Life is increasingly governed and mediated through digital and smart technologies, platforms, big data and algorithms. However, the reasons, practices and impact of how the digital is used by different institutions are often deeply linked to social oppression and injustice. Similarly, the ability to resist these digital impositions is based on inequality and privilege. Challenging the ways in which we are increasingly dependent on the digital, this book raises a set of provocative and urgent questions: in a world of compulsory digitality is there an opt out button? Where, when, how, why and to whom is it available? Answering these questions has become even more relevant since the COVID-19 pandemic. In response, the book puts forward the concept of 'digital disengagement' which is explored across six key areas of digitisation: health; citizenship; education; consumer culture; labour; and the environment.
Part I examines the difficulty of opting out of compulsory digitality in a world where most things are digital by default. From health apps, algorithmic decision-making to learning analytics, opting out comes with a set of troubling consequences. Part II turns to several examples of disconnection and disengagement. The chapters reveal how phenomena like digital detoxes, time-management apps and online 'green' spaces are co-opted by the very digital systems one is trying to resist.
The book critiques issues relating to digital surveillance, algorithmic discrimination and biased tech, corporatisation and monetisation of data, exploitative digital labour, digitalised self-discipline and destruction of the environment. As an interdisciplinary piece of work, the book will be useful to any scholar and activist in Digital, Internet and Social Media Studies; Digital Sociology and Social Policy; Digital Health; Media, Popular and Communication Studies; Consumer culture; and Environment Studies.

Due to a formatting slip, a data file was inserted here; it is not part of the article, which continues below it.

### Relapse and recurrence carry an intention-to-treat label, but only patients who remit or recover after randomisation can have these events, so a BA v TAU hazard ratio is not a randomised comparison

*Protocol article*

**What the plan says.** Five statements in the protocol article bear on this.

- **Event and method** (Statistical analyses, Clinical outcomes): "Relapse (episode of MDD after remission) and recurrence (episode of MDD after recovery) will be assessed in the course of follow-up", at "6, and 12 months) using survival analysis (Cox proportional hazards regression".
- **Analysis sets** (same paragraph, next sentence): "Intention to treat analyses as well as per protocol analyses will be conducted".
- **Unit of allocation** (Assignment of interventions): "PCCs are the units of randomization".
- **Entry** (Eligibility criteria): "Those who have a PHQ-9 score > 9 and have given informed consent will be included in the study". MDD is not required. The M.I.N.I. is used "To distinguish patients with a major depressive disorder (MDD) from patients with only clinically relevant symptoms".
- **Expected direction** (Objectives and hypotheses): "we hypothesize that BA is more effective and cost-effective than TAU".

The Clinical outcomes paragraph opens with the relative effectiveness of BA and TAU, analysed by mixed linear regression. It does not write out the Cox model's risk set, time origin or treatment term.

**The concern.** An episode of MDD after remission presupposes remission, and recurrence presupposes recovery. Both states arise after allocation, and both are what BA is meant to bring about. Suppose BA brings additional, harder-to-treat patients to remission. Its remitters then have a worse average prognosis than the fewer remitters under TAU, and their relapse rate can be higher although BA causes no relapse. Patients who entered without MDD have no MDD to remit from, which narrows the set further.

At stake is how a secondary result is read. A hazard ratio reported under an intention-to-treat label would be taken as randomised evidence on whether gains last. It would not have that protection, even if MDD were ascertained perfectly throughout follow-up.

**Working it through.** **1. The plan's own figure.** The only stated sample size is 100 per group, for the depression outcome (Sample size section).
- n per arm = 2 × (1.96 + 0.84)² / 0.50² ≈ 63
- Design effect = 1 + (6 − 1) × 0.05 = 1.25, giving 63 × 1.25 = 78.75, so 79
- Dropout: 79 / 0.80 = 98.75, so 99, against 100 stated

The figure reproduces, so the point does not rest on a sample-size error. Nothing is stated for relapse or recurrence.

About the Author
Adi Kuntsman is Reader in Digital Politics at the Department of History, Politics and Philosophy, and coordinator of the Digital Politics PhD Pathway, at Manchester Metropolitan University, UK. Adi specialises in digital politics and online cultures; digital emotions, digital memory and social media militarism. Adi's recent work focuses on the politics of opting out of digital communication; and environmental impacts of digital technologies. Adi is the author of several books, including Figurations of Violence and Belonging: Queerness, Mingranthood and Nationalism in Cyberspace and Beyond and Digital Militarism: Israeli Occupation in the Social Media Age (co-authored with Rebecca L. Stein), and editor of Digital Cultures and the Politics of Emotion (with Athina Aratzgianni) and Selfie Citizenship. ORCiD: 0000-0002-9970-9866
Esperanza Miyake is a Chancellor's Fellow in Journalism, Media & Communication at the University of Strathclyde, UK, where she is also the Postgraduate Director at the School of Humanities. Esperanza specialises in the critical analyses of gender, race and technology. Her most recent book, The Gendered Motorcycle: Representations in Society, Media and Popular Culture politicises representations of technology in visual culture. Most recently, she has been researching the politics of digital identities, including work on Long Covid and patient narratives. Esperanza has also written for international news outlets such as The New York Times, Newsweek Japan, The Conversation and appeared on BBC Radio 4. ORCiD: 0000-0001-5504-7648
"Essential reading for those who want to move beyond personal digital detoxes to challenge and transform our digital society and economy." Professor Rob Kitchin, author of The Data Revolution and Data Lives
"A must read for those wanting to resist the (digital) exclusion of the marginalised, and the (digital) banishment of the vulnerable." Dr Patrick Williams, author of Data-Driven Policing: The Hardwiring of Discriminatory Policing Practices Across Europe
"Rejecting digital inevitability, this book compellingly shows how collective digital justice is imperative." Dr Benedetta Brevini, author of Is AI Good for the Planet?